Tag Archives: Boer War

The Speakeasy #146: THE MAGICIAN’S ASSISTANT

magician

THE MAGICIAN’S ASSISTANT

Spencer listened for Sir David to descend the spiral staircase. He could follow his progress by which tread was creaking. This was helpful information, in case Spencer was doing something that Sir David would not approve. Like looking at his Book of Words.

David Wighton is the only magician to have been granted knighthood in the history of the British Empire, and he did not let one forget. He received this honor from the Queen for his service during the Boer War. He had developed Hypotyposis, and her military advisors were convinced it could be used to good advantage against the enemy. David Wighton was made a Colonel and put in charge of a brigade of magicians and sent to Swaziland. It had come to naught, but he did amuse the Queen with his wonders, and was awarded for that.

Spencer had been in Sir David’s employ for three years. Working with the great man, he was the envy of every member of the BMAU. But, Spencer had become tired of cleaning capes and hats of guano, polishing canes and shuffling cards. He had learned the ins and outs of many illusions, but never the big ones. He longed to make a name for himself. In short, he was tired of being the assistant.

One of the great man’s many achievements was his use of magic words. He did not rely on the likes of ‘Abracadabra’, ‘Presto’, ‘Hocus Pocus’, and certainly not ‘Bippity, Boppity, Boo’. Many thought he made them up, but not Spencer. One day in the library, while re-shelving Sir David’s books, he discovered an heretofore unseen button in the wainscoting. After a push and a click, a panel slid back, and there inside was a notebook and a fragile looking volume that appeared quite old. Spencer knew he had found the Holy Grail of Magic. With shaking hands he removed them and began to read. The notebook contained a history of the Boer War experiment to make the enemy vanish, and curiously the last entry was three weeks ago. Spencer knew the old man was crushed when he had not been asked to help during the ‘War to End All Wars’, and it appeared he was still working on a solution. Upon opening the old book, he felt he was descending through time as words leapt from the page and assaulted his mind. Some words he had heard Sir David use, so he knew he was on the right track.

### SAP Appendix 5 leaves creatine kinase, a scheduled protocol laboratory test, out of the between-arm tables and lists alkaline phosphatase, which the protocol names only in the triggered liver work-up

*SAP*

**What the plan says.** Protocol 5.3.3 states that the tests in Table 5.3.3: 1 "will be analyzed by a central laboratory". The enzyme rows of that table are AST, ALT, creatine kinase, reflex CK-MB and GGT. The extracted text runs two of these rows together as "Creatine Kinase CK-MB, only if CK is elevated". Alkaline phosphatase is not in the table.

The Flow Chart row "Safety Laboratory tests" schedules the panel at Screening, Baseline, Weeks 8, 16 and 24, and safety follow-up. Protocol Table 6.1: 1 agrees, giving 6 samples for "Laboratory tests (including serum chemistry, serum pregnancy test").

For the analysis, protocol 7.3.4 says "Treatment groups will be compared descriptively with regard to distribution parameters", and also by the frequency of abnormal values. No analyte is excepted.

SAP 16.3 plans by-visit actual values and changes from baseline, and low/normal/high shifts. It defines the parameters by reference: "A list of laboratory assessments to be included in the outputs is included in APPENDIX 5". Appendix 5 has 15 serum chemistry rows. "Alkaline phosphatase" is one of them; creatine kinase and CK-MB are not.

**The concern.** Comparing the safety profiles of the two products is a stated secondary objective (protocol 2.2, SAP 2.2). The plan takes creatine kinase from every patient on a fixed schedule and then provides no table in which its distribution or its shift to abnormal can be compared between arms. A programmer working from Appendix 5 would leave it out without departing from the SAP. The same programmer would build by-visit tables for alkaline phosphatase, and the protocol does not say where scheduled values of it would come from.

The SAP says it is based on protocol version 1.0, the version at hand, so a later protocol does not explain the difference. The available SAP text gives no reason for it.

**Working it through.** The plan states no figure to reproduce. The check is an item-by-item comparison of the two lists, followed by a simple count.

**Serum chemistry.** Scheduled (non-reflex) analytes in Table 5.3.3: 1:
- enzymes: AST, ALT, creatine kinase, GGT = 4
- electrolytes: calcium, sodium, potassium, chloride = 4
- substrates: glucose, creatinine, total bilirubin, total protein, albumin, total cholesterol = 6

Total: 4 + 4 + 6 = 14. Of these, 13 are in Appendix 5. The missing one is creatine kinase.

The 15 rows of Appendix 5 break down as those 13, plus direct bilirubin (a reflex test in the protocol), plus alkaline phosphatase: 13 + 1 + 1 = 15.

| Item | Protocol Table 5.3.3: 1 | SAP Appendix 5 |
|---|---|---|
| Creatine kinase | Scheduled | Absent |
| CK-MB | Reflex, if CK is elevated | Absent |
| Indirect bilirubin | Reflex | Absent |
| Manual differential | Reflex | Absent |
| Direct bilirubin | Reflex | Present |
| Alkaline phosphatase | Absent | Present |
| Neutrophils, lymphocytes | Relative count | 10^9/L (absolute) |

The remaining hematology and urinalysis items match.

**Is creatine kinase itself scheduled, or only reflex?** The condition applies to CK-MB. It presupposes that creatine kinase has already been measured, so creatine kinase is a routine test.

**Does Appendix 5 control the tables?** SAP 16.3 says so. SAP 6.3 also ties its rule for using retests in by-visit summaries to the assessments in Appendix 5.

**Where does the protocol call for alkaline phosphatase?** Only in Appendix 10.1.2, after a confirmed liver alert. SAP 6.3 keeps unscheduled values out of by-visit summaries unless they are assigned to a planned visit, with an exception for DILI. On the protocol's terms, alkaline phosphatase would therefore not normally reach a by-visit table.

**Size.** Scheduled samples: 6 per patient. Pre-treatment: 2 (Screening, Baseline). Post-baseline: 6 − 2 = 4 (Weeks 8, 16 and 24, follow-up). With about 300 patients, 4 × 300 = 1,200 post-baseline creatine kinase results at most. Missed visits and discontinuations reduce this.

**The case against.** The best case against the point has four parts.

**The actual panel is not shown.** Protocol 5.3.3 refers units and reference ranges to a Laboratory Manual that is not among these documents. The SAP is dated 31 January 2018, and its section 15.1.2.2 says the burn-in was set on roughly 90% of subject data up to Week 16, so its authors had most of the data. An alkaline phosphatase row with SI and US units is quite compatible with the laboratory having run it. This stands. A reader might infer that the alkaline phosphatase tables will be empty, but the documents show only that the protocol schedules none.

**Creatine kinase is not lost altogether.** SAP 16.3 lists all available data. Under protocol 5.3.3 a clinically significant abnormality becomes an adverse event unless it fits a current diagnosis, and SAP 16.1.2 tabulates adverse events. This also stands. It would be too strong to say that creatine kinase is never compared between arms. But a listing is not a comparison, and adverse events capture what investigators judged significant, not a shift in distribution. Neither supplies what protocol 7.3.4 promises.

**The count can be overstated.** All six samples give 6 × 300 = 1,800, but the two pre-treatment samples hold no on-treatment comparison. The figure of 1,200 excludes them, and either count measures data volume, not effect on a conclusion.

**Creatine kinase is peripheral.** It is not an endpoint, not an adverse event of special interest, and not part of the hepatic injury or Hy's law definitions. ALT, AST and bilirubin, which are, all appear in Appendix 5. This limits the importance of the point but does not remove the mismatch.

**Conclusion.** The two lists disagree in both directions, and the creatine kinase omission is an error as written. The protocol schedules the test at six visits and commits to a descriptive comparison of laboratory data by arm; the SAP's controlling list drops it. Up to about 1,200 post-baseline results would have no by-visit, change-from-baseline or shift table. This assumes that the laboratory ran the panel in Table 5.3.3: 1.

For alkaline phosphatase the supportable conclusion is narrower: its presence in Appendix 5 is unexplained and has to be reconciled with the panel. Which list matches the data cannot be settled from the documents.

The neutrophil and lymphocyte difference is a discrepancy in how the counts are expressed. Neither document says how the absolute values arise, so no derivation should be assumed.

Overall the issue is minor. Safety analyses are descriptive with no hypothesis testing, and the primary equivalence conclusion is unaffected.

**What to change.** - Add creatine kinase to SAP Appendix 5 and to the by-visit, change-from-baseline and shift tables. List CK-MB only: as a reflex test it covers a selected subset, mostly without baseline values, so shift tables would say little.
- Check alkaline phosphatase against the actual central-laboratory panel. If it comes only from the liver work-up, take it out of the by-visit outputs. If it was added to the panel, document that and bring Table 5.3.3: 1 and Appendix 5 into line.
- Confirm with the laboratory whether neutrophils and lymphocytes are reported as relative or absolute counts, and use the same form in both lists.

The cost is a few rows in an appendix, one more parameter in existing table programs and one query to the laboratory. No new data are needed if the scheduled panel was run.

Many months passed, and the lad practiced his craft, often returning to the book for guidance. It was on this day, with the sun streaming into the library, causing dust motes to dance in the air, that Spencer returned to the book. The panel slid back, but the books were not inside. A sound behind froze Spencer.
“Looking for something?”, Sir David intoned.
“I didn’t hear you come down, Sir”, Spencer was flummoxed.
The magician had descended the stairs by Hypotyposis. “Obviously not, boy, or you would not have been sneaking about. I knew you were up to something. What have you been looking for in my books?”
“A magic word, sir. Something I can use to be great like you.”
The great magician pondered, “I see. Well, I will give you a word I have just discovered that would have won the Boer War.” He whispered in Spencer’s ear. “You only have to repeat it three times. Now please go fetch me some tea.”

* * * * * * * * * * * * * * * * *

Some weeks passed. Spencer had not been home and his mother was alarmed. His friends in the BMAU had not seen him, and that was not like Spencer. He loved a pint or two, and the chance to brag about Sir David’s latest success. In fact, he had been hinting at his own act soon to come. She suspected foul play.

Sir David’s assistant answered the door, admitting the police. They were ushered to the conservatory, and stood humbly before the great one.
“We have come to ask if you know the whereabouts of a Mr. Spencer Milburn, Sir David. He has turned up missing. Since March 27th, we believe.”
“Yes, most distressing. I had to hire a new assistant. Do you know how much work it is to train a new assistant? I was in the library, and sent Spencer to make tea. I sat there and waited, but he never came back.”

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Here are the instructions for my 750 word story to this week’s Speakeasy Challenge by editor Courtenay Baker:

Submissions must be 750 words or fewer. Fiction or Poetry. Your piece must included the following sentence as the LAST line: “I sat there and waited, but he never came back.”   And must include a reference to this video:

The photo is of the famous British magician David Devant, performing his astonishing illusion, Hypotyposis… Spencer is on the far left, I think.

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